InfoWars promoted fabricated Pizzagate claims. The fake claims led to harassment of the owner and employees of Comet Ping Pong, a Washington, D.C. pizzeria targeted by the conspiracy theories, including threatening phone calls, online harassment, and death threats. The owner sent a letter to Jones in February 2017 demanding a retraction or apology. (Such a letter is required before a party may seek punitive damages in an action for libel under Texas law).
After receiving the letter, Jones issued an apology in March 2017. Alex Jones said that "I want our viewers and listeners to know that we regret any negative impact our commentaries may have had on Mr. Alefantis, Comet Ping Pong, or its employees. We apologize to the extent our commentaries could be construed as negative statements about Mr. Alefantis or Comet Ping Pong, and we hope that anyone else involved in commenting on Pizzagate will do the same thing." InfoWars also issued a correction on its website.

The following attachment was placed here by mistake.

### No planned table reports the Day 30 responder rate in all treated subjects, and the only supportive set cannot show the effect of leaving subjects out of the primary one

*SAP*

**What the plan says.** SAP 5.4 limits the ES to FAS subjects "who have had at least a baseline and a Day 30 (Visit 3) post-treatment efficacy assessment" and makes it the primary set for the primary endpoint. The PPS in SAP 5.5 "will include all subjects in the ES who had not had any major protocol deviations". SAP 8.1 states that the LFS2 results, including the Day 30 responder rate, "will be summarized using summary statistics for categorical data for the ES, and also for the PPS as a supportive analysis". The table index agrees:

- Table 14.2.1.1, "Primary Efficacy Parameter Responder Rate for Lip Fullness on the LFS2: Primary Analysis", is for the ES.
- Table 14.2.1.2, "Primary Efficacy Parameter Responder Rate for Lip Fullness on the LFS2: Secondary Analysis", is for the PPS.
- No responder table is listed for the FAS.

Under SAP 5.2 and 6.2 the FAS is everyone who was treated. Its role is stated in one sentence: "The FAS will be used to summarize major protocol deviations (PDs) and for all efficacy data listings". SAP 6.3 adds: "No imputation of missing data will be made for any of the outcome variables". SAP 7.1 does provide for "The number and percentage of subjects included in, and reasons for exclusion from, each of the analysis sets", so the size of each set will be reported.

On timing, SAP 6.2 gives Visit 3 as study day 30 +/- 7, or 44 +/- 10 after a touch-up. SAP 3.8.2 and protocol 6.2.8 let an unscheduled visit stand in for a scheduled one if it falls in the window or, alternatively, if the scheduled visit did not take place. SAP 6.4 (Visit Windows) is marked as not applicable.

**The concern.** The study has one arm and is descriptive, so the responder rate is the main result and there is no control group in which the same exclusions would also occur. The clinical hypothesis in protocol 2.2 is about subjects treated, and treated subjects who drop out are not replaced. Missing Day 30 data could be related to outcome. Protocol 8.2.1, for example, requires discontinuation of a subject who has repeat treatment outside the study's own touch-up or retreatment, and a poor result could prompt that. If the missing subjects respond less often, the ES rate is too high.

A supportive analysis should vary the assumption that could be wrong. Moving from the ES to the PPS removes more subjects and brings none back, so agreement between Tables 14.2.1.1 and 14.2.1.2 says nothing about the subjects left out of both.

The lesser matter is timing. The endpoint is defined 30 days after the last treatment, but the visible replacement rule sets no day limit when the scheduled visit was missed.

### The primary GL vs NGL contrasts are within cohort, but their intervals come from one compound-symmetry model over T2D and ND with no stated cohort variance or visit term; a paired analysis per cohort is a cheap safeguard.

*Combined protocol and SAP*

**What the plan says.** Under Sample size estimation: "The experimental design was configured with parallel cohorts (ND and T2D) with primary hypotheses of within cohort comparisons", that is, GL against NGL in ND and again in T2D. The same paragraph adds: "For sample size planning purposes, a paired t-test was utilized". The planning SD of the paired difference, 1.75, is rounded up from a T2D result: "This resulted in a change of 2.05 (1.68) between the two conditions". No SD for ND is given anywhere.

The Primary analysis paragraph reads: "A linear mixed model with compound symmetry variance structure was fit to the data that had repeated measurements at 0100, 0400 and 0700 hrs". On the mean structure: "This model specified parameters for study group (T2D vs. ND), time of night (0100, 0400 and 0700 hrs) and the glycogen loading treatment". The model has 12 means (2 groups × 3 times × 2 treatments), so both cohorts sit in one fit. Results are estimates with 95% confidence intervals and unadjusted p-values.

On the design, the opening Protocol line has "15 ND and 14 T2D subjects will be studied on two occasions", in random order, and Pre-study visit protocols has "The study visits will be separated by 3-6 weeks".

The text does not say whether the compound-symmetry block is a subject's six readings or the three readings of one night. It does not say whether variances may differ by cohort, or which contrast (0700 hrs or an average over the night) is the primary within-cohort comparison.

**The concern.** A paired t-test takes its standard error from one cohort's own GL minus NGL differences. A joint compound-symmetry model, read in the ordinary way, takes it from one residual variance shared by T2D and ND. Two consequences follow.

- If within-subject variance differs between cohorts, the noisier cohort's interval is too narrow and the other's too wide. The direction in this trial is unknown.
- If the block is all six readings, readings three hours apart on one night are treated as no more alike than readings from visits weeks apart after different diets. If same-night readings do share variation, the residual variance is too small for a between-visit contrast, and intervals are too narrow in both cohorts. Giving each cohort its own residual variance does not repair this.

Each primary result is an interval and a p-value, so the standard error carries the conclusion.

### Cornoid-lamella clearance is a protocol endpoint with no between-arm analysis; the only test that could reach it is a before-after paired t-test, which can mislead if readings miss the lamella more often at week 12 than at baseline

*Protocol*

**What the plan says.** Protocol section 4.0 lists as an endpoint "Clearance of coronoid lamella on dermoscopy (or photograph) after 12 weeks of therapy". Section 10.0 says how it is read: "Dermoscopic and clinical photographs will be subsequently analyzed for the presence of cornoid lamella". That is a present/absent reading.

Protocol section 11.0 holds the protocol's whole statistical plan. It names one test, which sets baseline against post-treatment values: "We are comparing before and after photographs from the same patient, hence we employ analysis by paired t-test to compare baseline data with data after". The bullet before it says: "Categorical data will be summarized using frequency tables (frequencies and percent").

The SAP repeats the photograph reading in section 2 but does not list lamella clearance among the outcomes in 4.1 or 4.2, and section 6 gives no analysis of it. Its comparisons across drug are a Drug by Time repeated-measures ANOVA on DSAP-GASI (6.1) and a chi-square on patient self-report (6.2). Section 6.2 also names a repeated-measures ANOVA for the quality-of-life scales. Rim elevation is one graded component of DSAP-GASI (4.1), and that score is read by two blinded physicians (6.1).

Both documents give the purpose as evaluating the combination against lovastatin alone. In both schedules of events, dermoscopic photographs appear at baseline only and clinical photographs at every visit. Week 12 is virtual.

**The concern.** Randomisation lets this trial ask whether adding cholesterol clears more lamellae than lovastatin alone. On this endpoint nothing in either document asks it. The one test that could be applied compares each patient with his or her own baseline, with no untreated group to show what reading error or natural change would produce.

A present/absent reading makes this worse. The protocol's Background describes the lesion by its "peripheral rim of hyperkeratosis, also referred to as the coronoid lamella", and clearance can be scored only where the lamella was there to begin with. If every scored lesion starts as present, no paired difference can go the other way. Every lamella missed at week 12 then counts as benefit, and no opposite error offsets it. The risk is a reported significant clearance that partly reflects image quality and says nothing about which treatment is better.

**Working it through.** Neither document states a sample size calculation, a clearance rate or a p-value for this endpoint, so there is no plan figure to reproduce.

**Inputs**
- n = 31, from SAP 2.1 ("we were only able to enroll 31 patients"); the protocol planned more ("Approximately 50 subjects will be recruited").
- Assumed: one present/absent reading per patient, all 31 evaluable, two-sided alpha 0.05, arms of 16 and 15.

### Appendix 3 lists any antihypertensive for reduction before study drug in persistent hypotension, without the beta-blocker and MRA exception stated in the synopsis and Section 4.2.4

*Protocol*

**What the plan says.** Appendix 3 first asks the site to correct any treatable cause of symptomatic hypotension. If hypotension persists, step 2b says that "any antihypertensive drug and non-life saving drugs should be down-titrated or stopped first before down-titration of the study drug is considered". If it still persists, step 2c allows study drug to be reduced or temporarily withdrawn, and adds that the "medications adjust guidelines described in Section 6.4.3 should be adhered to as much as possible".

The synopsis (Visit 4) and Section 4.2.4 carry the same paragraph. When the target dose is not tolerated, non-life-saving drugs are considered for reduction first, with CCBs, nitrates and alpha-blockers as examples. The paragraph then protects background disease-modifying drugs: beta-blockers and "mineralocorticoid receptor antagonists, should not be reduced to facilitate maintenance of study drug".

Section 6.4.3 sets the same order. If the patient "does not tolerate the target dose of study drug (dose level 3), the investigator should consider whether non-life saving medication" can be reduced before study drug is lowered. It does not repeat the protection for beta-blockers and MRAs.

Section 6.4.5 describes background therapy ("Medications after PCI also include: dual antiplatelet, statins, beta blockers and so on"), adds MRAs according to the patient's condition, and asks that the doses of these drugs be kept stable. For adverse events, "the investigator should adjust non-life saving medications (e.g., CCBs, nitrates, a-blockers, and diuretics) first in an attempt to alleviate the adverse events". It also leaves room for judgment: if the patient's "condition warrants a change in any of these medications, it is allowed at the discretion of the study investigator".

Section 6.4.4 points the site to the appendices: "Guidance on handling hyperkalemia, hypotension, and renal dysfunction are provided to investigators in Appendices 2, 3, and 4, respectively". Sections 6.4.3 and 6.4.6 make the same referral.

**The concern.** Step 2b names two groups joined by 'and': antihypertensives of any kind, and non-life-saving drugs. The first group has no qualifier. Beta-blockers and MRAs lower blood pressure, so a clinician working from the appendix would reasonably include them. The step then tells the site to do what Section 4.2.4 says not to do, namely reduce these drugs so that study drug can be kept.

InfoWars reporter Owen Shroyer also targeted East Side Pies, a group of pizza restaurants in Austin, Texas, with similar fake "Pizzagate" claims. Following the claims, the pizza business was targeted by phone threats, vandalism, and harassment, which the co-owners called "alarming, disappointing, disconcerting and scary."